Captain Britain, The Sweeney and the Seventies.

Despite Captain Britain being a fictional superhero and me being a forty year old blogger with too much time on his hands we both have something in common, in that we are both children of the seventies. Cap made his debut in 1977 whereas I made mine a few years earlier, and I was a lot younger. However I like to think we both “grew up” in the Seventies so to speak.

So today I have decided to look back on my memories of the Seventies and see how much of an influence those years had on Captain Britain’s early stories. Read on to discover how Seventies cop shows, smoking and sci-fi films all – in my opinion –  had a direct effect on the origin of Captain Britain.

So let’s start by looking at the TV of the Seventies and a program that I think had a major influence on the design of Captain Britain’s world. No it wasn’t Dr Who, though I did discuss its influence on Cap here, I mean cop shows and one I was probably too young to be watching, The Sweeney.

Almost immediately as you read Cap’s if you’re a citizen of the UK you can’t help notice how Captain Britain’s Chief Inspector Thomas channels The Sweeney’s detectives.

Chief Inspector Thomas aka The Sweeney

Chief Inspector Thomas


The Sweeney cops

The Sweeney’s Regan and Carter

The reason I am sure is that maybe without the benefit of much reference material in the Seventies Captain Britain artist Herb Trimpe may well have turned to the TV for help, and the Sweeney was one of the most popular Seventies cop shows – well in my school anyway.

I even believe the Sweeney’s influence on Captain Britain extends to the Police Cars portrayed in early issues, let’s compare, here is a real Seventies Cop car


Here’s a Captain Britain Cop car

Seventies Captain Britain cops 2

And here is a Cop car from the Sweeney.

The Sweeney Car

Coincidence?  I think not, anyway time to move on.

A common chant on Seventies TV news and in the papers was the phrase, “nuclear power no thanks.” The reason behind this was the world’s growing desire to see the end of nuclear weapons and power plants that many believed were time bombs of the worst kind. I want to focus in on nuclear power plants as that is where Captain Britain worked.

Captain britain and Darkmoor Nuclear Centre

Nuclear power in the Seventies was a growing source of what was believed at the time to be safe energy without reliance on fossil fuels, and I remember barely a week going without the news covering demonstrations against anything nuclear. So it’s no surprise that when Claremont tried to make Captain Britain rooted in current – Seventies – culture that he chose nuclear power. Interestingly this was also the first reference to the fact that Captain Britain was a genius, something that became an erratic personality trait as his character grew.

Now another memory of the Seventies was triggered by the last panel of the above picture, let’s look at it in more detail.

Captain Britian physics genius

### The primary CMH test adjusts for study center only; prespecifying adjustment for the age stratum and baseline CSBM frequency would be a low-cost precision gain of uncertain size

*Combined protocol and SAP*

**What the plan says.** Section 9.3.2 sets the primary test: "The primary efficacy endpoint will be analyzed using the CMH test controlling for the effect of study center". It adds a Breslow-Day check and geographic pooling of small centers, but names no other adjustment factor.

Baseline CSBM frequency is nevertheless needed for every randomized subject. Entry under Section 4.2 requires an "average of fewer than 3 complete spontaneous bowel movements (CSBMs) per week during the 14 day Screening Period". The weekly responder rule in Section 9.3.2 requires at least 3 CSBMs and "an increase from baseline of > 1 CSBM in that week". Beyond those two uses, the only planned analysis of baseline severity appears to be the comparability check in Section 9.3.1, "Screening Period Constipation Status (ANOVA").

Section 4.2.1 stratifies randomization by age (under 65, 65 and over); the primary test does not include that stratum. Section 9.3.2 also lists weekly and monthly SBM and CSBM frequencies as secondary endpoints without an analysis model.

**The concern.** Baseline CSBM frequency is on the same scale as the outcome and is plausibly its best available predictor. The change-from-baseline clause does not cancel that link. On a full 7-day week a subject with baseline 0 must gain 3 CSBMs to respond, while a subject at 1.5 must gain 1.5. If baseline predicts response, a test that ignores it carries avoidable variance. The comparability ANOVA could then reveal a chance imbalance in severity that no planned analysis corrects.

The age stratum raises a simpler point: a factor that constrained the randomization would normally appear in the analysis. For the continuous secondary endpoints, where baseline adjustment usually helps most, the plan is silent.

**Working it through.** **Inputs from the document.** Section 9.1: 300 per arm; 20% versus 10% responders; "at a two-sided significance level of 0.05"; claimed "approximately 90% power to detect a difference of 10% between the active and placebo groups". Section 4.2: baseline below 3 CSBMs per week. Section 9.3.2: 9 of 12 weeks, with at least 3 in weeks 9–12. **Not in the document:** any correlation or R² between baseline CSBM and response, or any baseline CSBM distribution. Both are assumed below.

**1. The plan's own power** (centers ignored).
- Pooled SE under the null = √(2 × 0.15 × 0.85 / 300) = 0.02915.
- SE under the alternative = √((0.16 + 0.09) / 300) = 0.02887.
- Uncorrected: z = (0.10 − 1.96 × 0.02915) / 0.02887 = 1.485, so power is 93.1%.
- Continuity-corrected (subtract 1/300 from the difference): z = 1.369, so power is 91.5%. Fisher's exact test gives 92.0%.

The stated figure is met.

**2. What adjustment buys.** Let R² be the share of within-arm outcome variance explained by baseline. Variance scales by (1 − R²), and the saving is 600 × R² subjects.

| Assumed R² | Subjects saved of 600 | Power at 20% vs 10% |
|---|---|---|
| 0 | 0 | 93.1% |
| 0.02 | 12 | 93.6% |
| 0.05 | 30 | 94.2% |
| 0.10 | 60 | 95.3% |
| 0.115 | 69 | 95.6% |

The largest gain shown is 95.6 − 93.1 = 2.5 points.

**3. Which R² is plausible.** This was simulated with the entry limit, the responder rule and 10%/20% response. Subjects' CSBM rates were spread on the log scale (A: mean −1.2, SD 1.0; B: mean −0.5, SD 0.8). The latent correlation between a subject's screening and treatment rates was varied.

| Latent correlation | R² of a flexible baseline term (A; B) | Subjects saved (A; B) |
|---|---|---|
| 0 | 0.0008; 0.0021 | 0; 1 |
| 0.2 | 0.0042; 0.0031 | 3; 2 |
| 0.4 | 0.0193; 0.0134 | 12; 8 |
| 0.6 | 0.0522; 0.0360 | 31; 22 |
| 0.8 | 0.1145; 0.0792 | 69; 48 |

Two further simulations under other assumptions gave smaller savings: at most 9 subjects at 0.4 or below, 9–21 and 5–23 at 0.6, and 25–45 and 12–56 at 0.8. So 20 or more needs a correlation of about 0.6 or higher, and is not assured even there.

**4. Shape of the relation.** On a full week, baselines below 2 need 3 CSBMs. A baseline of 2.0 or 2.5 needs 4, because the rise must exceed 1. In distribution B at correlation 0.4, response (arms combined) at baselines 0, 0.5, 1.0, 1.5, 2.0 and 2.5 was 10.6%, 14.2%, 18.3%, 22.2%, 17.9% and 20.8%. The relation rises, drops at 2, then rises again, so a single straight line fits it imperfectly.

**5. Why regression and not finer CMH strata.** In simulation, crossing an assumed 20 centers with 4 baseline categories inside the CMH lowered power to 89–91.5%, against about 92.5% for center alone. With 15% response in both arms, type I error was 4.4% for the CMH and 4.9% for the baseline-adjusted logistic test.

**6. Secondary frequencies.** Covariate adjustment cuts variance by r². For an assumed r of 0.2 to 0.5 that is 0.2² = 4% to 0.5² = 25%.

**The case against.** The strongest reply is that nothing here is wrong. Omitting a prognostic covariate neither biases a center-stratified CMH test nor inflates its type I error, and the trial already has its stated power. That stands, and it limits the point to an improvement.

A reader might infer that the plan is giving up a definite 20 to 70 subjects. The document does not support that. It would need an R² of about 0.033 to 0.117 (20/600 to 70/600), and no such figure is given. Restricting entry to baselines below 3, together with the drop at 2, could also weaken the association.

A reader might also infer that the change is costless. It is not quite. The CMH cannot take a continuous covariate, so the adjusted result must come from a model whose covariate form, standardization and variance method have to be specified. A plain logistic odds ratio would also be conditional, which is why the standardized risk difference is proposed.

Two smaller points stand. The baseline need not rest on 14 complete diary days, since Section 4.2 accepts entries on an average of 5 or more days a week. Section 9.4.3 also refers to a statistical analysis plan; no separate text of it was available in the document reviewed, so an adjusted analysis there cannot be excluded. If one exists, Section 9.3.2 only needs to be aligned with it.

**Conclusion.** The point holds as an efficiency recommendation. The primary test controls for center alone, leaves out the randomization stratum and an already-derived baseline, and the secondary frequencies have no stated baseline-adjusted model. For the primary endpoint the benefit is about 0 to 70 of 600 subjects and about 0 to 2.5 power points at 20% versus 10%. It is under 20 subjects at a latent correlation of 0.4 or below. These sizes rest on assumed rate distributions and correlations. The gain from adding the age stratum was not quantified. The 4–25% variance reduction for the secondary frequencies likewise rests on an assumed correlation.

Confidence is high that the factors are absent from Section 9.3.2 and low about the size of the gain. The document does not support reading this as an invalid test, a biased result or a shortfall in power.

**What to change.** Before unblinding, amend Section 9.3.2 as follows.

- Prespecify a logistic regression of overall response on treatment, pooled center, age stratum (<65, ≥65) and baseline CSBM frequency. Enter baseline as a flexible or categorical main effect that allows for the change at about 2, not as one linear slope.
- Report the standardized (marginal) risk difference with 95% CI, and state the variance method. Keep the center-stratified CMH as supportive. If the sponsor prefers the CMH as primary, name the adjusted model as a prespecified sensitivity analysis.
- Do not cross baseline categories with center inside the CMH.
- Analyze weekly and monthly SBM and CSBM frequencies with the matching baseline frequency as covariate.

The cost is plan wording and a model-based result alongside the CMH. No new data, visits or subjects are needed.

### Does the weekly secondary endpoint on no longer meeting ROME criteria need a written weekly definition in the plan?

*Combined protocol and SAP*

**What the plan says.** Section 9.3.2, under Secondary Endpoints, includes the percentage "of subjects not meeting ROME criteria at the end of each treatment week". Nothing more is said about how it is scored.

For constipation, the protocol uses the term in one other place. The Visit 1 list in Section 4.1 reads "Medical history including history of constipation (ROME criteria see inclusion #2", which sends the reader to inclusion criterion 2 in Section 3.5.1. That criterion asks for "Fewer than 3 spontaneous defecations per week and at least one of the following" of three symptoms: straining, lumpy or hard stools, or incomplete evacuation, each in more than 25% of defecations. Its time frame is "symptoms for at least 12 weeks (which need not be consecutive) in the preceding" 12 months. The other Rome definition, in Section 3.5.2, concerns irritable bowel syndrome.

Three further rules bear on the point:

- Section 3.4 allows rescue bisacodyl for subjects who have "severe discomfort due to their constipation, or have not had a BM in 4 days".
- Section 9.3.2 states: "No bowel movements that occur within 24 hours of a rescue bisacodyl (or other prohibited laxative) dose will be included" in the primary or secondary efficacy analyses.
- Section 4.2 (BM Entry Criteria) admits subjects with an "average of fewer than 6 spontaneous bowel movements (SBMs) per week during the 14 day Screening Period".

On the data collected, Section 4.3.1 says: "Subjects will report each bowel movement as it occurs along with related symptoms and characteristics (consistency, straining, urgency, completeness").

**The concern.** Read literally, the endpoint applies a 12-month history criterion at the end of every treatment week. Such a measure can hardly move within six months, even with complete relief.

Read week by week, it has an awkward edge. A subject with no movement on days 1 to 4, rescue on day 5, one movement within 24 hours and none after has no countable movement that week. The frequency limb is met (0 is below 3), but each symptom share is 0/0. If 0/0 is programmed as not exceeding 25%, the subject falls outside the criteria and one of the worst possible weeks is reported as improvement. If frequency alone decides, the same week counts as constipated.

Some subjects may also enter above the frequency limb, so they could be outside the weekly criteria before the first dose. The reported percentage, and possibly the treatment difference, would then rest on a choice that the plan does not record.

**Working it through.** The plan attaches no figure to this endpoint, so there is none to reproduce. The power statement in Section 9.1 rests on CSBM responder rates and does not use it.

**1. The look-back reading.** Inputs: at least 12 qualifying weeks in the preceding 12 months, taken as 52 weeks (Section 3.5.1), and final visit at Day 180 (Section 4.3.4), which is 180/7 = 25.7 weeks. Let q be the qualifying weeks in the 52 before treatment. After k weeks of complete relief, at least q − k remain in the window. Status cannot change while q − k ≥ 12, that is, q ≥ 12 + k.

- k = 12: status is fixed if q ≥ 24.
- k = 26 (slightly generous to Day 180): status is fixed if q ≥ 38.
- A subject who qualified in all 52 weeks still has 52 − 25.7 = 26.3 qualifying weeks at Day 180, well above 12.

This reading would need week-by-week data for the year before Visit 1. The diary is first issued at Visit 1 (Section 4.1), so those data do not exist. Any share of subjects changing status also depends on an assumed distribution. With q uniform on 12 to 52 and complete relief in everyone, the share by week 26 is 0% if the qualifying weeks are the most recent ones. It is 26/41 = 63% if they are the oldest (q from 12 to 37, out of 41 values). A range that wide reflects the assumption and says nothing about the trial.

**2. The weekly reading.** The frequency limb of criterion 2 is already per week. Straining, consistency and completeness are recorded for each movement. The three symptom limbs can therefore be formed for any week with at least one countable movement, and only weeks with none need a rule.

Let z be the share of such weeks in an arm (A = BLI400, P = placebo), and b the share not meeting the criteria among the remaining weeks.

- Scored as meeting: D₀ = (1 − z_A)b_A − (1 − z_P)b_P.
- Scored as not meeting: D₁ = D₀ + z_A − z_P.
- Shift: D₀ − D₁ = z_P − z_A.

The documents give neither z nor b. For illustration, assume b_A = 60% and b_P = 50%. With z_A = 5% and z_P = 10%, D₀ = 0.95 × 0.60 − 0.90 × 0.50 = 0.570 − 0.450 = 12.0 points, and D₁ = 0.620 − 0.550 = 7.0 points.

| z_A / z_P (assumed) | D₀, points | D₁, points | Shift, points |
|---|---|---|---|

Yes Cap like a lot of people I knew in the Seventies smoked, hell Cap’s that hard he’s even smoking inside a nuclear power plant! Everyone as I grew up seemed to smoke due to I imagine the lack of health and safety info about its dangers, cigarettes and beer were even advertised in between kid’s Saturday morning TV shows in the UK. Smoking also invaded Seventies children’s lives even further as there were sweet cigarettes and pipes! Because of this large smoking culture it’s no surprise that Captain Britain lights up, but if memory serves me correctly this is the first and last time we see him with a pipe, though his battle with alcohol was to plague him for a lot longer

Licorice Pipe Candy

Children’s Licorice pipes

In the summer of 1977 Star Wars hit cinema screens and science fiction was never the same again, but there is one particular point in that film that to me is reflected in Captain Britain. You see in the film when Kenobi and Vader duel I can’t help but think of this scene from Captain Britain.

Captain Britain duels Darth Vader

To me this whole fight wears its Star Wars influence firmly on its sleeve even down to the design of the baddie and that the staff and sword wielded by the combatants could just as easily be lightsabers. Have a look at the Marvel version of the famous Star Wars duel below, and marvel at both scenes incredible sound effects.


So there you have four – probable – Seventies influences on the early stories of Captain Britain. Influences I would like to point that are really only recognized by me casting my mind back nearly forty years to when I was very young. Agree or disagree please sound off in the comments section below.

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3 thoughts on “Captain Britain, The Sweeney and the Seventies.

  1. I think you’re spot on about the lack of visual references to England available to US artists in the 1970s. I have a copy of Master of Kung-Fu (#91 from 1980) where the letters page is filled with rants from UK readers about the inaccurate portrayal of London: “English phone-boxes are big and red and you can stand in them with ease … If I ever see another one of those stupid trashcan style mail boxes in place of our beautiful five-foot high round ‘pillar-boxes’, I shall scream”. The editor, Jim Salicrup replies “There are indeed a multitude of discrepancies between your real London and Shang-Chi’s mythic London. But believe it or not (and setting bone-headed mistakes such as American mistakes aside) , that ‘s just the way [writer and artist] Doug [Mensch] and Mike [Zeck] – and the majority of our American readers prefer it to be.”
    Salicrup also points out that Marvel’s Manhattan is also substantially different to the real Manhattan.


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